• by Anonymous Coward on Friday April 03, 2009 @04:41PM (#27451039)

    Fedora is using a realtime kernel by default. (Thank you!) All audio / video performance should be better all around.

  • Re:One question: (Score:5, Interesting)

    by Walpurgiss ( 723989 ) on Friday April 03, 2009 @04:53PM (#27451211)
    My problems with pulseaudio isn't a bug, but a design flaw. Until they create an option in the PA sound server to let you set DTS/DD streams to passthrough, bypassing the sound mixing, PA is fail to me.

    PA seems like a great system for people who don't want to use an external dolby decoder for surround sound and are fine with everything either stereo or decoded by software. But for my needs, it currently fails to plain ALSA. Toss me a way to do proper passthrough and I'd sign up with PA again. It's not like I need or want sound mixing when I'm watching something with surround sound anyway.
  • Wrong focus (Score:5, Interesting)

    by Britz ( 170620 ) on Friday April 03, 2009 @05:04PM (#27451337)

    I don't care if it boots in 20 or 30 seconds, kernel based mode setting (so it flickers a bit, XP also does this), ext4 (more testing plz) or any of that.

    For my server Samba 4 would be interesting with Active Directory and some other goodies for Windows clients, but I guess this will take a while. Maybe some better management tools for virtual machines.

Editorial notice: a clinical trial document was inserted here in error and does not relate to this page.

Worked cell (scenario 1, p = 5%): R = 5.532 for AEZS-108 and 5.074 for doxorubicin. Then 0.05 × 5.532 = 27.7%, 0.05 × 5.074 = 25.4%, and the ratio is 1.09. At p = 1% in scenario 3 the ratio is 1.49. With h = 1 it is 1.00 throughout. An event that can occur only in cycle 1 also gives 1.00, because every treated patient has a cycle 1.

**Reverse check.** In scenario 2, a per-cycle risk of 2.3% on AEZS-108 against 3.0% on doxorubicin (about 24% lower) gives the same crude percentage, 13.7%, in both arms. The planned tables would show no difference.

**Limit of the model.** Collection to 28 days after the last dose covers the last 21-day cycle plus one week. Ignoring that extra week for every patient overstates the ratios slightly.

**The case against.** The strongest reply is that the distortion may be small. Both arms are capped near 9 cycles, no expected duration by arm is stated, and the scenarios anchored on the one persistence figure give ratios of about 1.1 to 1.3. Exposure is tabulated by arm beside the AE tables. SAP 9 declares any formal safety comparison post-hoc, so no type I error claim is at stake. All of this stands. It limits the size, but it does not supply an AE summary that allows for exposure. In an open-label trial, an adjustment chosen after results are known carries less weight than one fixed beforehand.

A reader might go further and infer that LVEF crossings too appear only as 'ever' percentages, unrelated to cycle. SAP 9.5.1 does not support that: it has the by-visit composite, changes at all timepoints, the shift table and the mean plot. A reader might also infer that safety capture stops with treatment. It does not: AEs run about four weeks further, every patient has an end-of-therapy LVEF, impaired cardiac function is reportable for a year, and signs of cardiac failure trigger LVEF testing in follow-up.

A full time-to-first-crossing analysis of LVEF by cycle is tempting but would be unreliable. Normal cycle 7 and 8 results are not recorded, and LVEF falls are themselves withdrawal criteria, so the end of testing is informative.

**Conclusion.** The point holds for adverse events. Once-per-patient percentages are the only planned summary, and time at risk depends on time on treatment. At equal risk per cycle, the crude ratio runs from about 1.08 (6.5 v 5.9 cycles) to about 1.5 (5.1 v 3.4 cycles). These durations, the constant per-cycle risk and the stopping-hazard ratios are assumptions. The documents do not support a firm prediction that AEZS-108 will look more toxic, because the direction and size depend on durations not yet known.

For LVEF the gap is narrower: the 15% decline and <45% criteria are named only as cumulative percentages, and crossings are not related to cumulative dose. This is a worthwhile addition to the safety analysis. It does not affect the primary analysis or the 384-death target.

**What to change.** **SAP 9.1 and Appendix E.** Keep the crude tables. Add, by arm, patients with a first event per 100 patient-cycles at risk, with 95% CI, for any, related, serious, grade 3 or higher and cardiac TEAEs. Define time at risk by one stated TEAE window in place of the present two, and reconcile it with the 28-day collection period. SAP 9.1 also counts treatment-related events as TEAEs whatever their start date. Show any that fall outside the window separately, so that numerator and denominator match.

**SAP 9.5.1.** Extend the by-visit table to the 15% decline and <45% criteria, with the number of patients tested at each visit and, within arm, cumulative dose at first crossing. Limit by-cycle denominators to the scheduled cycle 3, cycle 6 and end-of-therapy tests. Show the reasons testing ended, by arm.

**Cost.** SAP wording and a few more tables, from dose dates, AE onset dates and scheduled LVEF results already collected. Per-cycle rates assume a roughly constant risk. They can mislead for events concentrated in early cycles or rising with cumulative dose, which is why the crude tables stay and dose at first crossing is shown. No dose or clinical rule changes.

But on the desktop I would love to finally be able so sync my phone without jumping through hoops. Same with using a webcam. And I would love to run Office 2007 SP1 on it, since I could try converting some machines at work to Linux. This would make my live a LOT easier.

    I guess I don't care all that much about Linux (the kernel) anymore. I care about apps. And good integration of them and polish. But wasn't that what distros were for?

  • Re:One question: (Score:4, Interesting)

    by Just Some Guy ( 3352 ) <kirk+slashdot@strauser.com> on Friday April 03, 2009 @05:56PM (#27451891) Homepage Journal

    It really sucked when most of the users could never have more than one application using audio simultaneously.

    FreeBSD moved past that while staying on OSS.

  • Re:One question: (Score:3, Interesting)

    by shutdown -p now ( 807394 ) on Friday April 03, 2009 @06:44PM (#27452391) Journal

    It really sucked when most of the users could never have more than one application using audio simultaneously.

    I have been actively using Linux way before PulseAudio first appeared, and I don't recall that being a problem. In fact, rather, there were always too many solutions, from dmix in ALSA to sound daemons such as arts and esound. Why add another one to the list, especially if it's not good enough yet?

    If you have a problem with pulseaudio, please consider filing bug reports.

    While it's definitely advantageous for users to file correct bug reports, not all of them understand the procedure, nor should they be made to. And, of course, developers shouldn't just ignore criticism under the excuse that it's not properly framed as a bug report.

    For staters, how about this [lwn.net]?